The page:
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Fabrication of Small Capacity DIY Locomotive Stay-Alive


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9 hours ago, pygmalion said:

OK folks, I have finally reached stay-alive experiments.

I made 4400uF stay-alive (2x2200uF) for my 860014 LaisDCC decoder with black and blue stay-alive wires.

.........


Now I'm am clueless. Either I damaged LaisDCC somehow by providing stay-alive with DC turned on, or the decoder is just a piece of junk.

Does anyone have any ideas on this?

 

 

My starting point is "piece of junk".  However, it ought to work.  There may be a setting in the Lais for how long it runs without a valid DCC packet ?  No idea what Lais did when they cloned an old TCS decoder.  

 

Such a circuit will work on a Zimo decoder, or anything else which is half-decent.   4400uF (if you mean 4400uF, not 440uF ??) should give a clearly visible run time.  440uF probably won't be visible.     

My most recent build is about 2300uF in a small 4mm scale 0-4-0 fitted with a Mashima motor and a 100:1 gearbox.  That gives 6 to 30mm of running distance without power, depending on the speed when power is removed.  

 

 

- Nigel

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Why do you expect the LED to stay on for longer?

 

Maybe the motor is running for a fraction of a second. After that the stay alive is drained and nothing will work.

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7 hours ago, Crosland said:

Why do you expect the LED to stay on for longer?

 

Maybe the motor is running for a fraction of a second. After that the stay alive is drained and nothing will work.

 

For a test, I turned off motor (but leaving LED on) and then disconnected power. Since motor was not working, I expected to see LED on for long enough to see that stay alive is working.

 

Is there any other way to test stay alive function?  I think 4400uF should be enough to get something visible.

 

Maybe it is not exactly 4400uF but it is definitely more than 440uF. My multimeter measures 3.9mF. There are two 2200uF 25V electrolytic capacitors in parallel, so ERS should be small.

 

Edited by pygmalion
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34 minutes ago, pygmalion said:

 

For a test, I turned off motor (but leaving LED on) and then disconnected power. Since motor was not working, I expected to see LED on for long enough to see that stay alive is working.

 

Is there any other way to test stay alive function?  I think 4400uF should be enough to get something visible.

 

Maybe it is not exactly 4400uF but it is definitely more than 440uF. My multimeter measures 3.9mF. There are two 2200uF 25V electrolytic capacitors in parallel, so ERS should be small.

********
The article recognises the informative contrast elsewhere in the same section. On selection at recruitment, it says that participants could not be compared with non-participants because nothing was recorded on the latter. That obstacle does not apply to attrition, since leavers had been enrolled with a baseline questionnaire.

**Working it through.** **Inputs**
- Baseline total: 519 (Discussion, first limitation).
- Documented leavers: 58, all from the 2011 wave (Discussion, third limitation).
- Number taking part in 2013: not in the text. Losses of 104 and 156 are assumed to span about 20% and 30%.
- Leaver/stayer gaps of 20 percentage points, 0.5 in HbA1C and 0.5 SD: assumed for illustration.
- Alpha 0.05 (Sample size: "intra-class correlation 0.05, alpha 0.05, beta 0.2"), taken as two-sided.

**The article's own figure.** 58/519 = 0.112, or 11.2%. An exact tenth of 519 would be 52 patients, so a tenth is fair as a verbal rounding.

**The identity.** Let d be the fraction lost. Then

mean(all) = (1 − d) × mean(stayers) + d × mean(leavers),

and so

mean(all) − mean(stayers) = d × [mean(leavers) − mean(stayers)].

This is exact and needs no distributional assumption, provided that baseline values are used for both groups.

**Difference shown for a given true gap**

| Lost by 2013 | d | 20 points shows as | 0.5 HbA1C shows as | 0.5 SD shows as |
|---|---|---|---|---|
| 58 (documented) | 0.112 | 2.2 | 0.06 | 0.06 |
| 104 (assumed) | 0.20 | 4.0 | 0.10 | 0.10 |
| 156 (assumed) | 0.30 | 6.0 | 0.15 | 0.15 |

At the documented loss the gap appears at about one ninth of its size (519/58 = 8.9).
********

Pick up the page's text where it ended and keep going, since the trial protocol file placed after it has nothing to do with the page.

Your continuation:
Ways to test things  ?   

Decoder not in loco, instead fitted to a test rig, so you know where any power is going.   But, 4400uF should give something visible on a motor. 

Or, measure the analogue DC current consumption of the loco, then you can do some very rough estimates of capacitor run time.  
Or say what motor/model is being powered here. 

 

Decent decoders, such as a £20 Zimo, will work.  

 

 

- Nigel

 

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On 12/06/2021 at 18:54, Nigelcliffe said:

 

Ways to test things  ?   

Decoder not in loco, instead fitted to a test rig, so you know where any power is going.   But, 4400uF should give something visible on a motor. 

Or, measure the analogue DC current consumption of the loco, then you can do some very rough estimates of capacitor run time.  
Or say what motor/model is being powered here. 

 

Decent decoders, such as a £20 Zimo, will work.  

 

 

- Nigel

 

 

My motor is the Mitsumi M24N-1 and I even measured its electrical characteristics (you can find them published here).  So without load, the motor consumes something on the order of 15mA, while LED consumes something on the order of 10mA. So theoretically LED should glow for at least 0.4s and the motor should work for at least 0.2s ( giving 20mA for the motor with load, I have my loco on my DIY test bench).  I think this should both be visible.

Test 1: To see what's going on, I also measured the voltage at the stay-alive using a multimeter. It takes about a second for the voltage to drop below 10V (it seems that only the decoder itself is drawing current).

Test 2: I also charged the stay-alive and connected it to the same resistor-LED combination I use in my locomotives, and LED glowed for a few seconds...

Test 3: I also opened the decoder and saw that the stay-alive wires are mounted directly behind the diode rectifier - exactly where you should expect them.

I would assume that LaisDCC decoders would not support stay-alive unless LaisDCC sold their own stay-alives. And as @Art Dent pointed found out, their stay-alives are just capacitors plus a charging resistor. I guess @Art Dent forgot to mention the diode, which I also properly used.

 

So maybe LaisDCC does use some trick to force folks to buy their stay-alives?  It would be very useful if @Art Dent could post the picture of the LaisDCC stay-alives, this might help solve the mystery.

 

Edited by pygmalion
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I have made two more tests: